About two years ago, Josh Hannah of Matrix Partners wrote an excellent article titled “That’s a nice little $40M eCommerce company you have there. Call me when it scales.” In it he argues that an eCommerce business with $10 to $20 million in revenues is not that hard to build and also not very valuable. I would recommend that you read the full article, but one of the key points of the article was that if you fill a niche and have distinctive product/market fit with a set of customers, you can acquire customers very cheaply — up until a certain point, when you’ve maxed out the cheap customer acquisition channels and need to tap into more scalable channels. At that point it becomes a lot harder because the next set of customer acquisition channels will likely be much more expensive.
As a side note I’d add that the value of an eCommerce business with $10–20 million in revenue can be even more deceptive if a company has burned a lot of money to get to this level and has very low (or even negative) gross margins. The reason is that in most categories online shopping has become ultra-transparent (something which I’m not completely innocent of 😉 ) and that there’s a group of highly price-sensitive customers which always goes for the lowest price. So if you start an online shop, offer products at a loss, get listed on some of the biggest comparison shopping sites and do some affiliate marketing, you can easily get to tens of millions in revenue.
Now let’s talk about SaaS. In the last few years I’ve come to the realization that Josh’s observation can also be applied to the SaaS world: Building a SaaS business with $1–2 million in ARR is not that hard to build and not that valuable. Let me rephrase that. Starting a new company is always hard and most SaaS startups never get to $1–2 million in ARR. Every founder who accomplishes this deserves a huge amount of respect. The point is that getting to $1–2 million in ARR probably has less predictive value concerning a company’s ability to get to true scale than most people think — or at least thought some years ago.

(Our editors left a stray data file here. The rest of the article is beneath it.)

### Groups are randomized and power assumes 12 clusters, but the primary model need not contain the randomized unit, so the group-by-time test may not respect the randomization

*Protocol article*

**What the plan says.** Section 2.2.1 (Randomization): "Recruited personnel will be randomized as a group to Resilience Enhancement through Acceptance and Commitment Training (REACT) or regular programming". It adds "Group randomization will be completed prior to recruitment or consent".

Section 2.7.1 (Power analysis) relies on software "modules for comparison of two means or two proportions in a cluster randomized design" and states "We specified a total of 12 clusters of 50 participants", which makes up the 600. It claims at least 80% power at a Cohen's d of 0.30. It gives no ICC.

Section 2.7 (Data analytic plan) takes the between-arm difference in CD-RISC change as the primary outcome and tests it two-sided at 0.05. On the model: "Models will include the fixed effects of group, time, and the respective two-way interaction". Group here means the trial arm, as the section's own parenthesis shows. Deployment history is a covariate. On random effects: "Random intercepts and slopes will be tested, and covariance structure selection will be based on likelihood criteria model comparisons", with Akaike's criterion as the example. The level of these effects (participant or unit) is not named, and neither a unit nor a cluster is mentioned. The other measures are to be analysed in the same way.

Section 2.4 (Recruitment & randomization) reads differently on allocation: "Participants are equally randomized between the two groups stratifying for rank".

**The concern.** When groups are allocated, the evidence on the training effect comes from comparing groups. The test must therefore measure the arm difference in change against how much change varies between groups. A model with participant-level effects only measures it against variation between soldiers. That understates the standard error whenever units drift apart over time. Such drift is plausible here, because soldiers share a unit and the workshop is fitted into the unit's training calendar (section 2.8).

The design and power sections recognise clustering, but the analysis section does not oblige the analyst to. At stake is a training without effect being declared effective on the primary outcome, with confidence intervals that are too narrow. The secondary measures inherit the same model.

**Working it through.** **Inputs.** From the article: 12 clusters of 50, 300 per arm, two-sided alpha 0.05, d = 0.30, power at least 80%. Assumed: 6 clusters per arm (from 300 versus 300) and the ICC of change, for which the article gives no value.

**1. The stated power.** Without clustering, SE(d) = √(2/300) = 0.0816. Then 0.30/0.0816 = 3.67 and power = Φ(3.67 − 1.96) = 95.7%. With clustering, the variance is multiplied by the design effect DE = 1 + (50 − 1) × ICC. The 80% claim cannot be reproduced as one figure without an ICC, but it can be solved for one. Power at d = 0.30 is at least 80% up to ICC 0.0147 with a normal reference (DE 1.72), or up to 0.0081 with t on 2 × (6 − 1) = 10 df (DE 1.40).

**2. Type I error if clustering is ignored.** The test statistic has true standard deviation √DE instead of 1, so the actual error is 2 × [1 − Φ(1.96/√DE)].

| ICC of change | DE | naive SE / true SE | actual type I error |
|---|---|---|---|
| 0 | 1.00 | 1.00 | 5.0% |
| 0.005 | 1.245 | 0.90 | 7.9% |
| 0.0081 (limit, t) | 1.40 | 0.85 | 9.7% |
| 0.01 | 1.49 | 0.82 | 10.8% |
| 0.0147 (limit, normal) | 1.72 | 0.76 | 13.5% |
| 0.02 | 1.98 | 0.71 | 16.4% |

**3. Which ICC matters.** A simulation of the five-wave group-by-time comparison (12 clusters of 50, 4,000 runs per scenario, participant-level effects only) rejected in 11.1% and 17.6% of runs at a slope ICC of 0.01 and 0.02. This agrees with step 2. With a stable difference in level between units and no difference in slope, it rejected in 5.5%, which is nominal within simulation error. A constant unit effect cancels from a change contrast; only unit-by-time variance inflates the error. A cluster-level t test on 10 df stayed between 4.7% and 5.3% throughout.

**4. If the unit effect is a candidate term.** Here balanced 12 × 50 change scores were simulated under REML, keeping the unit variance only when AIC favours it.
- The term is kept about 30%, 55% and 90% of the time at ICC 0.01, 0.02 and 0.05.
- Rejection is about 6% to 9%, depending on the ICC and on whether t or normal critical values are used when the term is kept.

The reason, I think, is that over the last 5–10 years it has become much easier to build a SaaS product and get initial traction:
- Building a web application has become much easier, faster and cheaper. Whether starting an Internet startup has really become 10x cheaper depends on how exactly you phrase the question and is debatable. But creating and launching a SaaS product has without a doubt become much cheaper in the last ten years. Moore’s Law, cheaper hardware and more bandwidth are one factor, but the even more important factor is that today there are great products for so many of the issues which the previous generation of SaaS founders had to worry about (billing, analytics, server monitoring, application performance, live chat, to name just a few … even AWS didn’t exist 10 years ago!).
- Ten years ago, there was nobody who SaaS founders could ask in order to learn how to do, for example, inbound marketing, low-touch sales or customer success. Many of the tactics that everybody is using today hadn’t been invented yet. In the last ten years the playbook has been written and subsequently published. As I wrote in my post about the rising table stakes in SaaS, today an abundance of knowledge about any imaginable SaaS topic is readily available online and events like the fantastic SaaStr conference allow founders to learn from people who’ve done it before.